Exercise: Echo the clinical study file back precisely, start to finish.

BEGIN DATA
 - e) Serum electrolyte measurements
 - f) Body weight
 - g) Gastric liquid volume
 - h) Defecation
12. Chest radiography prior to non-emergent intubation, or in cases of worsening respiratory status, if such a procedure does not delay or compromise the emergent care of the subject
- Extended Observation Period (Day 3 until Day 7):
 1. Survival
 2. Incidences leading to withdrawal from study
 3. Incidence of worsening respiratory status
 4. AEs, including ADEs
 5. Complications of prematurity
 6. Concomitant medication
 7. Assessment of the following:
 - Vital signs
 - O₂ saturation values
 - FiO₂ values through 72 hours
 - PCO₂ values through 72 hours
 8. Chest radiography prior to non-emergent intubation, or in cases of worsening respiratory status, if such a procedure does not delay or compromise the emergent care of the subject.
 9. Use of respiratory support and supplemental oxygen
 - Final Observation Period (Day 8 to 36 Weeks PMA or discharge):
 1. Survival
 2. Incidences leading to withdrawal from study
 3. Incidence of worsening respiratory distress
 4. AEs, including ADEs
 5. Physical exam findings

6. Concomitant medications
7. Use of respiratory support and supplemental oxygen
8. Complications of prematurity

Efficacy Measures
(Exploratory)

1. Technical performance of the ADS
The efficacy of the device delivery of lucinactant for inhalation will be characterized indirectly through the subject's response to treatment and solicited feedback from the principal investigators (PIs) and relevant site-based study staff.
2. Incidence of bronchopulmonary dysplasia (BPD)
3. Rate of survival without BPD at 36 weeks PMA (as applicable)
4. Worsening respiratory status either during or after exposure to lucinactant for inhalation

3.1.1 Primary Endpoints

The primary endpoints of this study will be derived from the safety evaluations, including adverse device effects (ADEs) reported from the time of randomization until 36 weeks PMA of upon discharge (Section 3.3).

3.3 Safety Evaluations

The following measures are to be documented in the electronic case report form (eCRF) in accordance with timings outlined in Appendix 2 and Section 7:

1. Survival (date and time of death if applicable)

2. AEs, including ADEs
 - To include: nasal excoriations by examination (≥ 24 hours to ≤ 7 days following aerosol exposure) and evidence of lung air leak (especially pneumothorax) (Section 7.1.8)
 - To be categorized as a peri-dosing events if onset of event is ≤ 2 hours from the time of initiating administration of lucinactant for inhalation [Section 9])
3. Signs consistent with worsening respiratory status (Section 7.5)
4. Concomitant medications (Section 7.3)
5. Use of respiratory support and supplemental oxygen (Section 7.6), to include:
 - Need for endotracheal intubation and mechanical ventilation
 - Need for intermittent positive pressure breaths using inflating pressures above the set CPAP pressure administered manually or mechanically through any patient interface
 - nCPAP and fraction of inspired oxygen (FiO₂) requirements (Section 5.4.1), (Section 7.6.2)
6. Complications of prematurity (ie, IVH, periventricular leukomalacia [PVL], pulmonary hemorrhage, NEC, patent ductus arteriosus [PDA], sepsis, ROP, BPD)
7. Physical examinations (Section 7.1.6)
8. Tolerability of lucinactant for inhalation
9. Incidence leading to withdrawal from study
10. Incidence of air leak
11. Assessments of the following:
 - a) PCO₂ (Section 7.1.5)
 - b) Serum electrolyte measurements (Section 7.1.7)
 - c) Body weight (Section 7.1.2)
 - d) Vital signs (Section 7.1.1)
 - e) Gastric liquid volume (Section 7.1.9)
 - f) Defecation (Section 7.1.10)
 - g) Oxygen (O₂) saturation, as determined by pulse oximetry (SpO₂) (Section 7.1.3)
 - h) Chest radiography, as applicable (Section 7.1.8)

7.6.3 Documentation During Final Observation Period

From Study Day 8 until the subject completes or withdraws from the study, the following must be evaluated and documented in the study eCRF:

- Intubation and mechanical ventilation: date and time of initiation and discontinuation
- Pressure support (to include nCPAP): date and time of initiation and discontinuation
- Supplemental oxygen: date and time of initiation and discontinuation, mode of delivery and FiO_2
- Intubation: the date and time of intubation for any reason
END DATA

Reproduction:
 - e) Serum electrolyte measurements
 - f) Body weight
 - g) Gastric liquid volume
 - h) Defecation
12. Chest radiography prior to non-emergent intubation, or in cases of worsening respiratory status, if such a procedure does not delay or compromise the emergent care of the subject
- Extended Observation Period (Day 3 until Day 7):
 1. Survival
 2. Incidences leading to withdrawal from study
 3. Incidence of worsening respiratory status
 4. AEs, including ADEs
 5. Complications of prematurity
 6. Concomitant medication
 7. Assessment of the following:
 - Vital signs
 - O₂ saturation values
 - FiO₂ values through 72 hours
 - PCO₂ values through 72 hours
 8. Chest radiography prior to non-emergent intubation, or in cases of worsening respiratory status, if such a procedure does not delay or compromise the emergent care of the subject.
 9. Use of respiratory support and supplemental oxygen
 - Final Observation Period (Day 8 to 36 Weeks PMA or discharge):
 1. Survival
 2. Incidences leading to withdrawal from study
 3. Incidence of worsening respiratory distress
 4. AEs, including ADEs
 5. Physical exam findings

6. Concomitant medications
7. Use of respiratory support and supplemental oxygen
8. Complications of prematurity

Efficacy Measures
(Exploratory)

1. Technical performance of the ADS
The efficacy of the device delivery of lucinactant for inhalation will be characterized indirectly through the subject's response to treatment and solicited feedback from the principal investigators (PIs) and relevant site-based study staff.
2. Incidence of bronchopulmonary dysplasia (BPD)
3. Rate of survival without BPD at 36 weeks PMA (as applicable)
4. Worsening respiratory status either during or after exposure to lucinactant for inhalation

3.1.1 Primary Endpoints

The primary endpoints of this study will be derived from the safety evaluations, including adverse device effects (ADEs) reported from the time of randomization until 36 weeks PMA of upon discharge (Section 3.3).

3.3 Safety Evaluations

The following measures are to be documented in the electronic case report form (eCRF) in accordance with timings outlined in Appendix 2 and Section 7:

1. Survival (date and time of death if applicable)

2. AEs, including ADEs
 - To include: nasal excoriations by examination (≥ 24 hours to ≤ 7 days following aerosol exposure) and evidence of lung air leak (especially pneumothorax) (Section 7.1.8)
 - To be categorized as a peri-dosing events if onset of event is ≤ 2 hours from the time of initiating administration of lucinactant for inhalation [Section 9])
3. Signs consistent with worsening respiratory status (Section 7.5)
4. Concomitant medications (Section 7.3)
5. Use of respiratory support and supplemental oxygen (Section 7.6), to include:
 - Need for endotracheal intubation and mechanical ventilation
 - Need for intermittent positive pressure breaths using inflating pressures above the set CPAP pressure administered manually or mechanically through any patient interface
 - nCPAP and fraction of inspired oxygen (FiO₂) requirements (Section 5.4.1), (Section 7.6.2)
6. Complications of prematurity (ie, IVH, periventricular leukomalacia [PVL], pulmonary hemorrhage, NEC, patent ductus arteriosus [PDA], sepsis, ROP, BPD)
7. Physical examinations (Section 7.1.6)
8. Tolerability of lucinactant for inhalation
9. Incidence leading to withdrawal from study
10. Incidence of air leak
11. Assessments of the following:
 - a) PCO₂ (Section 7.1.5)
 - b) Serum electrolyte measurements (Section 7.1.7)
 - c) Body weight (Section 7.1.2)
 - d) Vital signs (Section 7.1.1)
 - e) Gastric liquid volume (Section 7.1.9)
 - f) Defecation (Section 7.1.10)
 - g) Oxygen (O₂) saturation, as determined by pulse oximetry (SpO₂) (Section 7.1.3)
 - h) Chest radiography, as applicable (Section 7.1.8)

7.6.3 Documentation During Final Observation Period

From Study Day 8 until the subject completes or withdraws from the study, the following must be evaluated and documented in the study eCRF:

- Intubation and mechanical ventilation: date and time of initiation and discontinuation
- Pressure support (to include nCPAP): date and time of initiation and discontinuation
- Supplemental oxygen: date and time of initiation and discontinuation, mode of delivery and FiO_2
- Intubation: the date and time of intubation for any reason